The biggest silver lining for this delay is how it could help Naughty Dog ease some of its abhorrent crunch culture. The famous studio is notorious for its long, heavy work periods where its staff slaves away for a ridiculous amount of hours each day to make sure each game has that Naughty Dog Style™. It would be simple to assume that more time would let them relax, but it isn’t as clear cut as that.
Kotaku’s report on crunch revealed that the opposite is usually true: delays often lead to heavier (or just as heavy) crunch periods. Pushing the game leads to those tiresome hours being elongated over several more months instead of slowing down and spreading those hours over a longer span of time. But as Kotaku’s Jason Schreier reported, this delay might actually be different.
The Last of Us 2, according to his sources (and hinted at in Naughty Dog’s tweet on the subject), stated that the game was basically done and on track for its previous May 29 release date. Crunch didn’t dissipate since they all started working from home, but it was smoothly headed to its goal nonetheless. However, the reality of printing the physical copies of the game was the biggest reason for pushing it back. It appears that Sony couldn’t get the necessary amount of discs out in time or didn’t want to run into other production-related issues as producing and shipping products has gotten more arduous.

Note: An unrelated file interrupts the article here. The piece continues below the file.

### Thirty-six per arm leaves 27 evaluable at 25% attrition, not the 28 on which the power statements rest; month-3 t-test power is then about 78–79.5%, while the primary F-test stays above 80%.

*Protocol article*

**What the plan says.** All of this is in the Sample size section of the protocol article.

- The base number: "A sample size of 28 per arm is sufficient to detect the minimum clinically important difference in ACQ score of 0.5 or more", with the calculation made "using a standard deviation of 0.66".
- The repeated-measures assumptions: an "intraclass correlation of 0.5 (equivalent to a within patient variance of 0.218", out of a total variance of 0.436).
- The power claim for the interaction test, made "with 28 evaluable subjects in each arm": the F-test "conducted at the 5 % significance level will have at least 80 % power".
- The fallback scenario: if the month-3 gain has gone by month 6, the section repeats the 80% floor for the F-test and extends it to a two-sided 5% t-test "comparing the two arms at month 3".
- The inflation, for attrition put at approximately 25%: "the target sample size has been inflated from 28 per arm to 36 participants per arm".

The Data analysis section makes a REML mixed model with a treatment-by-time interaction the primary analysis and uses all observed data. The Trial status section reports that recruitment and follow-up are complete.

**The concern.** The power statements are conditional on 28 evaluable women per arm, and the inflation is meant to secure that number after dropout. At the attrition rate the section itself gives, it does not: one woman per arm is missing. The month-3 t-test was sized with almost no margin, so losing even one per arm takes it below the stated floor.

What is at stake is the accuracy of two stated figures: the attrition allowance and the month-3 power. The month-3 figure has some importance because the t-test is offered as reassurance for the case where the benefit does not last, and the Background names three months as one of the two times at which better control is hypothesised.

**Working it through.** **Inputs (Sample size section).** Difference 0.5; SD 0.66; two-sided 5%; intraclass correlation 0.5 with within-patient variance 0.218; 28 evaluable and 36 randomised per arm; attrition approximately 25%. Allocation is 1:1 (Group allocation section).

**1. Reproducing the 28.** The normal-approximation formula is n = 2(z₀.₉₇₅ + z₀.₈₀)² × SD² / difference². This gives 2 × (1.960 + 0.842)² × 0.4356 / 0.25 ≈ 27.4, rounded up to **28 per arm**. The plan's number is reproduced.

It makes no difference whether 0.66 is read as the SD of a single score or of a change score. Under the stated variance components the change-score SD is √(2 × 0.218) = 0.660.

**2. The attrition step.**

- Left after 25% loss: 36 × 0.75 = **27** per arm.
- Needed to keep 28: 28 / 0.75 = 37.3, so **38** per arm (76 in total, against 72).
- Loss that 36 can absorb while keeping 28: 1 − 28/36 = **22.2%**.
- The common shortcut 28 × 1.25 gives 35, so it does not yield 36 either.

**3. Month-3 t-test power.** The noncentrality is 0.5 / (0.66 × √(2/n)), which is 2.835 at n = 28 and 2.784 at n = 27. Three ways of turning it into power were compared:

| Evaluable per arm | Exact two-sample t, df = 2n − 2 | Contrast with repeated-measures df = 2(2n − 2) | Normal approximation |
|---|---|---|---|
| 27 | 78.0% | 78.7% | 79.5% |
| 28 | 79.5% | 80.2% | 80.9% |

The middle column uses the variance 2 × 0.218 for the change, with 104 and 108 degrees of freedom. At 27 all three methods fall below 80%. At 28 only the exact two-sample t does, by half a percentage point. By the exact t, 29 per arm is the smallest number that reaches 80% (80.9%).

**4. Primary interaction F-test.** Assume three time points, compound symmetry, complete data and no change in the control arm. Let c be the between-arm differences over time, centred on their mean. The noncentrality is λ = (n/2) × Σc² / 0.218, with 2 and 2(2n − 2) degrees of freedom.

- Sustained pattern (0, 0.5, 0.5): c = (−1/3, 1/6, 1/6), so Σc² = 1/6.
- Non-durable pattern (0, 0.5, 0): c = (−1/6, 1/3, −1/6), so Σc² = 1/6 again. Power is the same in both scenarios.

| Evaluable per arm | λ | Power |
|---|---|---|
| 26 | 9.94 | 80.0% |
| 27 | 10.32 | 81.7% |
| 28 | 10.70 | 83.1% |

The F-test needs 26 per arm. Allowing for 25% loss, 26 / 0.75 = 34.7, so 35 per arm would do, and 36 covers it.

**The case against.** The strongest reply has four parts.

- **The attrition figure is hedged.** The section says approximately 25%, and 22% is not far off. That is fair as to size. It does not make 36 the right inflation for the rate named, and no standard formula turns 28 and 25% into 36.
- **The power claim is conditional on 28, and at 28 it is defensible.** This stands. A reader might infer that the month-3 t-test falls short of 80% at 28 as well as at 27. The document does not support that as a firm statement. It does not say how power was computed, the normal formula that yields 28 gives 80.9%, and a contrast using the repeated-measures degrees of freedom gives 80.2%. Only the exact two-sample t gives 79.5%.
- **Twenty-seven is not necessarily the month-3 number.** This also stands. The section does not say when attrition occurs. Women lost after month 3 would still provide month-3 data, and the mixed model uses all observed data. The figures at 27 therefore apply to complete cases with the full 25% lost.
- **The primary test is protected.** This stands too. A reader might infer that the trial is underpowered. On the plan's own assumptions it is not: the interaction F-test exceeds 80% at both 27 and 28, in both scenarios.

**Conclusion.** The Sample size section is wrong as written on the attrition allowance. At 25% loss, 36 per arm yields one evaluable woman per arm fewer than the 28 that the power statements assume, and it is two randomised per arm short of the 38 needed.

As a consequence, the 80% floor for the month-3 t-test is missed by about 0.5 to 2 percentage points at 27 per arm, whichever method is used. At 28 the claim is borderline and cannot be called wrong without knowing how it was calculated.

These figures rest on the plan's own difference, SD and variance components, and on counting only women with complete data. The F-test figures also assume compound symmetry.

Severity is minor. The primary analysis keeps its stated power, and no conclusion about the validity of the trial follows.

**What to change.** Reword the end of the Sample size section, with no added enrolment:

Putting it out as a digital exclusive wouldn’t have solved things either. It would not only hurt the publisher’s relationship with retailers, but it also would have punished people who prefer discs and digital owners rushing to Sony’s slowed down servers to download the game. The combination of it being an anticipated sequel with a huge download size on a slow network that also would have alienated some players has a lot of potential to go poorly and likely was another reason to move the game to another date.
Since unforeseen technical issues don’t seem to be the main factor, it seems reasonable that the team can slow down just a bit and hack away at those egregious work hours. That sort of work-life balance is something the team needs to address as, no matter how good these games are, they’re not worth the blood that it takes to create them. It’s just not sustainable and puts too much suffering into the creation process of something that is ultimately not that important in the grand scheme of things. People — especially now — are more important and hopefully this spurs some sort of change within the developer’s culture and ends up being a wake-up call.
The Last of Us 2 sounds like it could have hit its May 29 date yet it’s still great that Sony decided to delay it. The overwhelming deluge of games is enough to keep players busy for quite some time, but it also has bigger implications that made now not the right time for Naughty Dog’s highly anticipated sequel. Its tone does hit a little close to home right now and it also potentially gives Naughty Dog a chance to breathe. These are unprecedented reasons to excuse a game’s delay, but also very humanizing ones, too. And during these times, they’re also the perfect reasons to kick the can (or bottle, in this case) down the road.